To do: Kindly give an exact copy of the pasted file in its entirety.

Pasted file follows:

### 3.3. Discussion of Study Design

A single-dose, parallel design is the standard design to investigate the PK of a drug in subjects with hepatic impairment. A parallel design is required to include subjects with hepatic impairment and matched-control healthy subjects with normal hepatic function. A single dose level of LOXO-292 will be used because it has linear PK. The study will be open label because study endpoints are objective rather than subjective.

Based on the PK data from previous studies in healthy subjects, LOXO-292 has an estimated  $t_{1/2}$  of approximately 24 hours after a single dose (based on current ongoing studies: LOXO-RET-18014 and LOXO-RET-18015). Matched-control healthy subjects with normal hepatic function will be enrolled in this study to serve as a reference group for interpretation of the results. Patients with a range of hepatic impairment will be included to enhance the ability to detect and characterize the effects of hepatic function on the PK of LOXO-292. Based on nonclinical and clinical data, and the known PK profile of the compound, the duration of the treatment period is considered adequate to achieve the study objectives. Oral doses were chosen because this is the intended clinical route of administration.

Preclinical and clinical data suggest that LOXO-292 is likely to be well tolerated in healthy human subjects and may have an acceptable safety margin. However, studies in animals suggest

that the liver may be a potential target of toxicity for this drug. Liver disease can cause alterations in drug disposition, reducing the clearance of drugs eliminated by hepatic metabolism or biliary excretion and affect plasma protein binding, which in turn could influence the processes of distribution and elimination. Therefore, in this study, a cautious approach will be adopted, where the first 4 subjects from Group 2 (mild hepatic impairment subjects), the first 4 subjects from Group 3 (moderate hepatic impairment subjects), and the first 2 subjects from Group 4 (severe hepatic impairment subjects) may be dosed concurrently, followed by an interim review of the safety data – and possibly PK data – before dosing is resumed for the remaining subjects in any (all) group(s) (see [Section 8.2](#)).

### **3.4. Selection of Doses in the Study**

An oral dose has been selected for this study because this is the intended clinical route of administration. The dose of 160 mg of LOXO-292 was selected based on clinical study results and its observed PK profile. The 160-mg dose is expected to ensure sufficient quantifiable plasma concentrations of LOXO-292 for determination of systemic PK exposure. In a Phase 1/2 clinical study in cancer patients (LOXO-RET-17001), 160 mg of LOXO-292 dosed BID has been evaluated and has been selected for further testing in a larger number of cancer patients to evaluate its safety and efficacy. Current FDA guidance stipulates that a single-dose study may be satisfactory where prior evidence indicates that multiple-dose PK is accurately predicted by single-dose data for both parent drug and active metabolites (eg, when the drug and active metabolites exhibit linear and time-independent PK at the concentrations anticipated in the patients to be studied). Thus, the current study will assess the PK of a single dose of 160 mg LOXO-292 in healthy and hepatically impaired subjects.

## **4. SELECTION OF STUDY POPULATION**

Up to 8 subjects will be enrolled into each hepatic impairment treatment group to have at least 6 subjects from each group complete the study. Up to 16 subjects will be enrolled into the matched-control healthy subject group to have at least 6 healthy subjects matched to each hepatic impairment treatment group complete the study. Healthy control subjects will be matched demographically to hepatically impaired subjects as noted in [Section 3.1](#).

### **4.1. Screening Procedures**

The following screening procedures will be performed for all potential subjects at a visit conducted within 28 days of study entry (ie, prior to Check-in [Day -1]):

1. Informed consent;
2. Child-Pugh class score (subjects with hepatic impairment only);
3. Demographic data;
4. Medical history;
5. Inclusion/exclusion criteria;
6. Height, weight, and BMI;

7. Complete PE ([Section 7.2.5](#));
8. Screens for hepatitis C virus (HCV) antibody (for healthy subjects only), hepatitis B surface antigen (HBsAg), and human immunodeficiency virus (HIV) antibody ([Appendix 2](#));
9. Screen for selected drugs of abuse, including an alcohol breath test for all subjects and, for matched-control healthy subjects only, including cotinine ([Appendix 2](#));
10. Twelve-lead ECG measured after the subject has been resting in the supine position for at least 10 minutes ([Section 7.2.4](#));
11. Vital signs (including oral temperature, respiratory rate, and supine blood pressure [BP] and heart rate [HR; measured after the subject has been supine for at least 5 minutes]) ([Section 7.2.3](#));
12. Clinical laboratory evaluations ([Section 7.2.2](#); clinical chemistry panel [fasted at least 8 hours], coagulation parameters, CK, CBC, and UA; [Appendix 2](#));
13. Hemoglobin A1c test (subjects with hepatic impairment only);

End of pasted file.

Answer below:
### 3.3. Discussion of Study Design

A single-dose, parallel design is the standard design to investigate the PK of a drug in subjects with hepatic impairment. A parallel design is required to include subjects with hepatic impairment and matched-control healthy subjects with normal hepatic function. A single dose level of LOXO-292 will be used because it has linear PK. The study will be open label because study endpoints are objective rather than subjective.

Based on the PK data from previous studies in healthy subjects, LOXO-292 has an estimated  $t_{1/2}$  of approximately 24 hours after a single dose (based on current ongoing studies: LOXO-RET-18014 and LOXO-RET-18015). Matched-control healthy subjects with normal hepatic function will be enrolled in this study to serve as a reference group for interpretation of the results. Patients with a range of hepatic impairment will be included to enhance the ability to detect and characterize the effects of hepatic function on the PK of LOXO-292. Based on nonclinical and clinical data, and the known PK profile of the compound, the duration of the treatment period is considered adequate to achieve the study objectives. Oral doses were chosen because this is the intended clinical route of administration.

Preclinical and clinical data suggest that LOXO-292 is likely to be well tolerated in healthy human subjects and may have an acceptable safety margin. However, studies in animals suggest

that the liver may be a potential target of toxicity for this drug. Liver disease can cause alterations in drug disposition, reducing the clearance of drugs eliminated by hepatic metabolism or biliary excretion and affect plasma protein binding, which in turn could influence the processes of distribution and elimination. Therefore, in this study, a cautious approach will be adopted, where the first 4 subjects from Group 2 (mild hepatic impairment subjects), the first 4 subjects from Group 3 (moderate hepatic impairment subjects), and the first 2 subjects from Group 4 (severe hepatic impairment subjects) may be dosed concurrently, followed by an interim review of the safety data – and possibly PK data – before dosing is resumed for the remaining subjects in any (all) group(s) (see [Section 8.2](#)).

### **3.4. Selection of Doses in the Study**

An oral dose has been selected for this study because this is the intended clinical route of administration. The dose of 160 mg of LOXO-292 was selected based on clinical study results and its observed PK profile. The 160-mg dose is expected to ensure sufficient quantifiable plasma concentrations of LOXO-292 for determination of systemic PK exposure. In a Phase 1/2 clinical study in cancer patients (LOXO-RET-17001), 160 mg of LOXO-292 dosed BID has been evaluated and has been selected for further testing in a larger number of cancer patients to evaluate its safety and efficacy. Current FDA guidance stipulates that a single-dose study may be satisfactory where prior evidence indicates that multiple-dose PK is accurately predicted by single-dose data for both parent drug and active metabolites (eg, when the drug and active metabolites exhibit linear and time-independent PK at the concentrations anticipated in the patients to be studied). Thus, the current study will assess the PK of a single dose of 160 mg LOXO-292 in healthy and hepatically impaired subjects.

## **4. SELECTION OF STUDY POPULATION**

Up to 8 subjects will be enrolled into each hepatic impairment treatment group to have at least 6 subjects from each group complete the study. Up to 16 subjects will be enrolled into the matched-control healthy subject group to have at least 6 healthy subjects matched to each hepatic impairment treatment group complete the study. Healthy control subjects will be matched demographically to hepatically impaired subjects as noted in [Section 3.1](#).

### **4.1. Screening Procedures**

The following screening procedures will be performed for all potential subjects at a visit conducted within 28 days of study entry (ie, prior to Check-in [Day -1]):

1. Informed consent;
2. Child-Pugh class score (subjects with hepatic impairment only);
3. Demographic data;
4. Medical history;
5. Inclusion/exclusion criteria;
6. Height, weight, and BMI;

7. Complete PE ([Section 7.2.5](#));
8. Screens for hepatitis C virus (HCV) antibody (for healthy subjects only), hepatitis B surface antigen (HBsAg), and human immunodeficiency virus (HIV) antibody ([Appendix 2](#));
9. Screen for selected drugs of abuse, including an alcohol breath test for all subjects and, for matched-control healthy subjects only, including cotinine ([Appendix 2](#));
10. Twelve-lead ECG measured after the subject has been resting in the supine position for at least 10 minutes ([Section 7.2.4](#));
11. Vital signs (including oral temperature, respiratory rate, and supine blood pressure [BP] and heart rate [HR; measured after the subject has been supine for at least 5 minutes]) ([Section 7.2.3](#));
12. Clinical laboratory evaluations ([Section 7.2.2](#); clinical chemistry panel [fasted at least 8 hours], coagulation parameters, CK, CBC, and UA; [Appendix 2](#));
13. Hemoglobin A1c test (subjects with hepatic impairment only);